What The Reactionary Anti-Semitism Gets Right

 

flag-408317_1920Growing up, my South African father used to remind us American kids that “There are only two types of people in the world: Jews and anti-semites.” This used to upset us terribly. It’s patently false, we would think. Our experience shows our society to be tolerant and kind. Where in the United States is friendlier and more welcoming than suburban Atlanta? Of course, the specter of Leo Frank’s lynching always hung like a shadow in the backs of our minds. But that was a long time ago. Surely, that old hatred is dead.

But it’s starting to look like dad was right after all. From Islamists, to progressive Europe, to the dregs of the Alt-Right on Twitter, we Jews are surrounded by a resurgent tide of anti-Semitism.Which leads to the question my progressive neighbor likes to constantly ask: “Why do they hate us?”

When it comes to explaining Jew hatred, the safest course of action is probably to declare it an uncaused historical constant. After all, what can be the reason for a hatred that has spanned millenia, civilizations, classes, religions, and practically every other boundary that divides man from man?

This is not to say, of course, that all men or even all societies hate Jews. Rather, anti-semitism remains latent until there arrives an excuse to hate someone. It could be that your country is impoverished after a disastrous treaty at Versailles, or that you are terrified of counterrevolutionary activity, or that jihad must be waged somewhere.

But what, one wonders, is the underlying structure of the emergent American anti-Semitism that Claire Berlinski wrote about on Friday? Every politically-involved Jew has noticed it by now: the absolute, almost flippant hatred of Jews that so pervades Twitter users with certain red caps in their profile pictures. We have watched Milo Yiannopoulos explain away their behavior as kids trolling. We have read the invitation for Ben Shapiro’s newborn son to join his entire family in the gas chambers. Why?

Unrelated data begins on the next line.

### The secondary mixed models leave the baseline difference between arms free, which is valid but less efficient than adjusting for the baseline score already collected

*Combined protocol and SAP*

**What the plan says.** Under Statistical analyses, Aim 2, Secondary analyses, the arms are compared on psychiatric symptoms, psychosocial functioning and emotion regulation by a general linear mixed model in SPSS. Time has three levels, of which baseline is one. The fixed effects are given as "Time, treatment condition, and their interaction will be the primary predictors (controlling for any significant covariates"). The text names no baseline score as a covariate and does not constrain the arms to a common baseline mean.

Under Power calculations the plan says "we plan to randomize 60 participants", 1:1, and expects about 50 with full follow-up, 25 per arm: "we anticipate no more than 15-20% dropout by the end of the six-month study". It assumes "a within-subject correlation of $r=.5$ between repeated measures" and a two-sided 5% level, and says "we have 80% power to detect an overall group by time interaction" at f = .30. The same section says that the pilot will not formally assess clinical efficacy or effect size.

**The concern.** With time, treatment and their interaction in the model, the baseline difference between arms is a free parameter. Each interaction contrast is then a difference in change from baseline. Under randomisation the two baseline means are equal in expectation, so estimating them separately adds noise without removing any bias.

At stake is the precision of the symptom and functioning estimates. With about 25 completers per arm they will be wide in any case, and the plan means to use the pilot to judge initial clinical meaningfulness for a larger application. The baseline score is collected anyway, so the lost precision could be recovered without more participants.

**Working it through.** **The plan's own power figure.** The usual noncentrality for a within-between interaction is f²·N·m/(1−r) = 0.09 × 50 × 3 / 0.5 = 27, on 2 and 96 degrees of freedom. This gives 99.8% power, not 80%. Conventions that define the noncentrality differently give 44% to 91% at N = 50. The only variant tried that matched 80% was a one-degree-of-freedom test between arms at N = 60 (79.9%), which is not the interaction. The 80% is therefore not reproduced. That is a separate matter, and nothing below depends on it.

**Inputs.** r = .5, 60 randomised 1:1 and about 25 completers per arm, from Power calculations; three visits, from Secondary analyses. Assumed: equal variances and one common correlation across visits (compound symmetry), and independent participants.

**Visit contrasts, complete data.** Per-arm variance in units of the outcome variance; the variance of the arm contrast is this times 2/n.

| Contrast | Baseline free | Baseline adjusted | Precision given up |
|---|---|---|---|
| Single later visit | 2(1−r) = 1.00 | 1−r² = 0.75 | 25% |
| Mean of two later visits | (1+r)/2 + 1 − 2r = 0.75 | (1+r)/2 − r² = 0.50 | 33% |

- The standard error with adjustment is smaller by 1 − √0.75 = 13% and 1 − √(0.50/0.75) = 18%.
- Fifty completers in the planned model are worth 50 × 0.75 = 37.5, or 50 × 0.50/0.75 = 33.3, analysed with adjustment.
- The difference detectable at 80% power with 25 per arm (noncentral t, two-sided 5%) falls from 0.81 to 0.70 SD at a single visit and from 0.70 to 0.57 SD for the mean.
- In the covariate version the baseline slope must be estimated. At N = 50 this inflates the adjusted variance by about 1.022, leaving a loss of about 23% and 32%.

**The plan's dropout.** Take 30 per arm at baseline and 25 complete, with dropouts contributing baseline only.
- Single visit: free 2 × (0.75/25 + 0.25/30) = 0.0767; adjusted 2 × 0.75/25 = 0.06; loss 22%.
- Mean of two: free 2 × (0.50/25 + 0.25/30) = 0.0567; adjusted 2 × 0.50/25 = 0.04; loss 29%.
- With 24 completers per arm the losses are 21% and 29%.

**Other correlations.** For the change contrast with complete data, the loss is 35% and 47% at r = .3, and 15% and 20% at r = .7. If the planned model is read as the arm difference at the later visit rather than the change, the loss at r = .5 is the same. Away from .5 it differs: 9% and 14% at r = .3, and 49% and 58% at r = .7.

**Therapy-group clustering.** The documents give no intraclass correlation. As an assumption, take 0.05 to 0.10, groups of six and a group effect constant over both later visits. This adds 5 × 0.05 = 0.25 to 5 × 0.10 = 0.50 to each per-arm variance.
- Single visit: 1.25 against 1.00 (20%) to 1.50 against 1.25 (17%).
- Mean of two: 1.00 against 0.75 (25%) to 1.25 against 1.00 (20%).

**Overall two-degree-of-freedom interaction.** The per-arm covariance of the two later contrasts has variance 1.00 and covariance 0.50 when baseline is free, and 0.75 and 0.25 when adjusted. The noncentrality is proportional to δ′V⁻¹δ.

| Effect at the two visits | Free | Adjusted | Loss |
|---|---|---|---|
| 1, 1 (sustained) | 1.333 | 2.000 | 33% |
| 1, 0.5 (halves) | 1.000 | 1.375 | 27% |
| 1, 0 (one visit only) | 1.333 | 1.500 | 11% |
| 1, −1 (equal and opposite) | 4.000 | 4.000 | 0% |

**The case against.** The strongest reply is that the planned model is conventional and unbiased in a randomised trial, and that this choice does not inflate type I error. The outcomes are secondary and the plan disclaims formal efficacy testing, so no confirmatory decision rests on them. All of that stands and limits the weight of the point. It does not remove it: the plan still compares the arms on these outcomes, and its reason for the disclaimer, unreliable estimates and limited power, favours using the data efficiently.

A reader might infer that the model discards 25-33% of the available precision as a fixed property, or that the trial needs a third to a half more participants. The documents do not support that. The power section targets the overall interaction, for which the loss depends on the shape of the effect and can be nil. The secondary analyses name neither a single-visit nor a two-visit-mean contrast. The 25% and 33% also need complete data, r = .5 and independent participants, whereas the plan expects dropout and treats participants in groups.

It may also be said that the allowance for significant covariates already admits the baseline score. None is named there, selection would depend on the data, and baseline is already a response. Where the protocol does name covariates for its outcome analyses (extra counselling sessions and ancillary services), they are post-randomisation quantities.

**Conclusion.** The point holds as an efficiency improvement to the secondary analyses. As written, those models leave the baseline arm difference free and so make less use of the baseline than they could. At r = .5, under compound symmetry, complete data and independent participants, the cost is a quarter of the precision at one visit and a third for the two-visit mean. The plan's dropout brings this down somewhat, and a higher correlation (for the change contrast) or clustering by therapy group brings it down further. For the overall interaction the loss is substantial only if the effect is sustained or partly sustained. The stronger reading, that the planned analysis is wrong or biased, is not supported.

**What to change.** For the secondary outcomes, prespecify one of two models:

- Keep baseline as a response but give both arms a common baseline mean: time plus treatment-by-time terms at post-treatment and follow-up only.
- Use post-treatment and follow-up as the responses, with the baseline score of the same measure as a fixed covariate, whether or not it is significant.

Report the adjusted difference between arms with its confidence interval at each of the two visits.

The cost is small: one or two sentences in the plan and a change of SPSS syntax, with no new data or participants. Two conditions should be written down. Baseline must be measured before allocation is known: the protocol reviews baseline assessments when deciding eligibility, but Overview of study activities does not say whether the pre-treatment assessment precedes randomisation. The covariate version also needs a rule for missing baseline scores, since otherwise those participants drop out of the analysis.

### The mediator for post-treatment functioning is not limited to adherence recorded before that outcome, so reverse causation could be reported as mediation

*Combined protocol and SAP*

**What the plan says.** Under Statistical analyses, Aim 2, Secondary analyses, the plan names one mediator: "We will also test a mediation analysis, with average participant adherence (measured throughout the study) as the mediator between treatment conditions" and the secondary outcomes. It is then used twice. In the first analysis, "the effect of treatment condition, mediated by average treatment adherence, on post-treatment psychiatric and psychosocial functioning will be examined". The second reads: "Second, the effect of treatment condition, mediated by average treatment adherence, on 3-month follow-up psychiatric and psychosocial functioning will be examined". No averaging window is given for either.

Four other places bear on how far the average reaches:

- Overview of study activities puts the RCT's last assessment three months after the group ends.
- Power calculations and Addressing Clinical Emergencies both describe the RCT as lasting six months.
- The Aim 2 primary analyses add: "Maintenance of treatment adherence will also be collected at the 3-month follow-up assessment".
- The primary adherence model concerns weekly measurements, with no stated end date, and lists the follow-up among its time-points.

However, this new anti-Semitism among Republican voters is not as sudden or mysterious as it appears to be. It can be easily understood if we take into account the political climate, the nature of the “Trump Revolution,” and the prevailing conception of tolerance that has supposedly been the Western bulwark against anti-semitism since WWII.

Here’s the first hint: In between the holocaust memes and the talk of shekels on Twitter, there is usually an accusation that runs along the lines of “putting Israel/Zionism before the United States.” Now, accusations of Jews having split allegiances are as old as Jews are; they are even in the Bible. But these claims tie into a central principle of the Trump campaign that has so vivified all these anti-semites: The idea that until now, under the progressive regime, America has always been a secondary concern of our ruling class. For the Left, leftism always comes first, and the country comes second. Trump, however, promises to Make America Great Again.